CVC Highlights: A new tool for diagnosing acute pancreatitis in dogs

A recently introduced serum test may prove to be our most accurate blood test yet in identifying this difficult-to-diagnose disease.
source-image
Oct 01, 2005

Michael S. Leib, DVM, MS, DACVIM, Department of Small Animal Clinical Sciences, Virginia-Maryland Regional College of Veterinary Medicine, Virginia Tech, Blacksburg, VA 24061.


Michael S. Leib, DVM, MS, DACVIM
Definitively diagnosing acute pancreatitis in dogs can be difficult. Although middle-aged, obese, and female dogs have been thought to be affected most often, dogs of both sexes and of varying ages and body types are frequently seen. The clinical signs can vary as well, but the most common signs are acute vomiting, pain (especially in the right cranial abdomen), dehydration, anorexia, and fever.

Serum amylase and lipase activities and trypsin-like immunoreactivity (TLI) lack sensitivity and specificity. Elevations are not definitive for pancreatitis because both amylase and lipase originate from many different tissues. The kidneys excrete amylase, lipase, and trypsinogen, so prerenal azotemia associated with dehydration causes elevated activities as well. A recent study in dogs showed that the sensitivity and specificity of TLI in diagnosing pancreatitis were 33% and 65%, respectively.1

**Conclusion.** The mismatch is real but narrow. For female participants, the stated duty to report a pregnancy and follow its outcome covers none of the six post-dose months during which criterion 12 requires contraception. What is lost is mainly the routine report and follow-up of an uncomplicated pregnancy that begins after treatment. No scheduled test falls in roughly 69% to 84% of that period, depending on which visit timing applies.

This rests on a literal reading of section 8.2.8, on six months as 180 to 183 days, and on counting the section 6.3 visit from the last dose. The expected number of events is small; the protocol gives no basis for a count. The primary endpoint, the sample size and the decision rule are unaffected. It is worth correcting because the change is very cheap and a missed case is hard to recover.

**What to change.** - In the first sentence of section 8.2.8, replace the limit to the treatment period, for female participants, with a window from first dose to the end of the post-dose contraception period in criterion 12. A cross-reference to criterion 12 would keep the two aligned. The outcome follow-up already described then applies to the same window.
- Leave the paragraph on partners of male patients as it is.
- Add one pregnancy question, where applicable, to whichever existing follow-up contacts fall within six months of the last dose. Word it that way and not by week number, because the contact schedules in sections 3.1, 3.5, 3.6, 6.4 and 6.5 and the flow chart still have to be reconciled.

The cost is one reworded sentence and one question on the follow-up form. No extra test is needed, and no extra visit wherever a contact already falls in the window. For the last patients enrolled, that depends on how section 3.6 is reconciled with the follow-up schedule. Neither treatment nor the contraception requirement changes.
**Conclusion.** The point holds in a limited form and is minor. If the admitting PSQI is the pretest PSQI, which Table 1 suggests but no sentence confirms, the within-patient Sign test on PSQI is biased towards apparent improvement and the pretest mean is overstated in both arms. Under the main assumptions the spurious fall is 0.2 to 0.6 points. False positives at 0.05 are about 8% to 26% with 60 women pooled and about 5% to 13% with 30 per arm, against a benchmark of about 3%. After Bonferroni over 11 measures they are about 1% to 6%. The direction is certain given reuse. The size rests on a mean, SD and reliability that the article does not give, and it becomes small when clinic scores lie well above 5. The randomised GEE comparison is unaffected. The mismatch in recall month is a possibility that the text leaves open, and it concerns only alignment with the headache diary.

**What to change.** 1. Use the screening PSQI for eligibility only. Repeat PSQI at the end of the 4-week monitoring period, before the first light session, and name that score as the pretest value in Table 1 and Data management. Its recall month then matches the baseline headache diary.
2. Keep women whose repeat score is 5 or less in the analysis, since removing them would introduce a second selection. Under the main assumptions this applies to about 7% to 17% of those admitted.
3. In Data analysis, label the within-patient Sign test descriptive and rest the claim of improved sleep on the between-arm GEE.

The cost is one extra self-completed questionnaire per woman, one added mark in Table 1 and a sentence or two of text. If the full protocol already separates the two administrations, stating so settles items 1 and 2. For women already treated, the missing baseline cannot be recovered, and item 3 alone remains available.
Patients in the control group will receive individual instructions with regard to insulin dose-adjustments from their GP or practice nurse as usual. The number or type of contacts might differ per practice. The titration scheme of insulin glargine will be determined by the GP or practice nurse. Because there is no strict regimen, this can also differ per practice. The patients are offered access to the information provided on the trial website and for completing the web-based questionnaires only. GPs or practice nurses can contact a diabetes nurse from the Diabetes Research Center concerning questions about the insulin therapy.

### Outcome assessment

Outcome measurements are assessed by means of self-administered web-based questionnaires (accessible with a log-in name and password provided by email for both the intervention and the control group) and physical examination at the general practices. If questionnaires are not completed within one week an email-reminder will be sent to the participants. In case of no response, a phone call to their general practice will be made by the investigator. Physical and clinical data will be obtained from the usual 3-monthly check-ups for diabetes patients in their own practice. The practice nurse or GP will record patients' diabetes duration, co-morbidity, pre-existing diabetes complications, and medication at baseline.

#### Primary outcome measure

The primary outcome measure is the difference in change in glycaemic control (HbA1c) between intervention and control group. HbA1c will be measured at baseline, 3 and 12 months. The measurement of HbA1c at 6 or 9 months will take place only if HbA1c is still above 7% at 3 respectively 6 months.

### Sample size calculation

Radiographic signs of acute pancreatitis are nonspecific, though radiographs can be helpful in identifying other causes of acute vomiting, such as gastric foreign bodies or small bowel obstructions. Ultrasonography of the pancreas can be helpful in identifying an enlarged hypoechoic pancreas, but findings can be normal in the face of pancreatitis.

Preliminary results have shown that a new serum test may hold promise in diagnosing pancreatitis in dogs.2 The test, serum canine pancreatic lipase immunoreactivity (cPLI), was developed by Texas A&M researchers and immunologically measures lipase from the pancreas. The test showed a sensitivity of 82% in the diagnosis of acute pancreatitis; these results are from a low number of cases (11) but are promising.2 More data are needed, but this may be the most accurate serum test available for diagnosing acute pancreatitis in dogs. Practitioners who are interested in using this test may submit serum samples to the Gastrointestinal Laboratory at Texas A&M ( http://www.cvm.tamu.edu/gilab/).

REFERENCES

1. Mansfield CS, Jones BR. Plasma and urinary trypsinogen activation peptide in healthy dogs, dogs with pancreatitis and dogs with other systemic diseases. Aust Vet J 2000;78:416-422.

2. Steiner JM, Broussard J, Mansfield CS, et al. Serum canine pancreatic lipase immunoreactivity (cPLI) concentrations in dogs with spontaneous pancreatitis (abst). J Vet Intern Med 2001;15:274.

Attendees selected this highlight from CVC lectures. The original paper was published in the proceedings of the 2005 Central Veterinary Conference.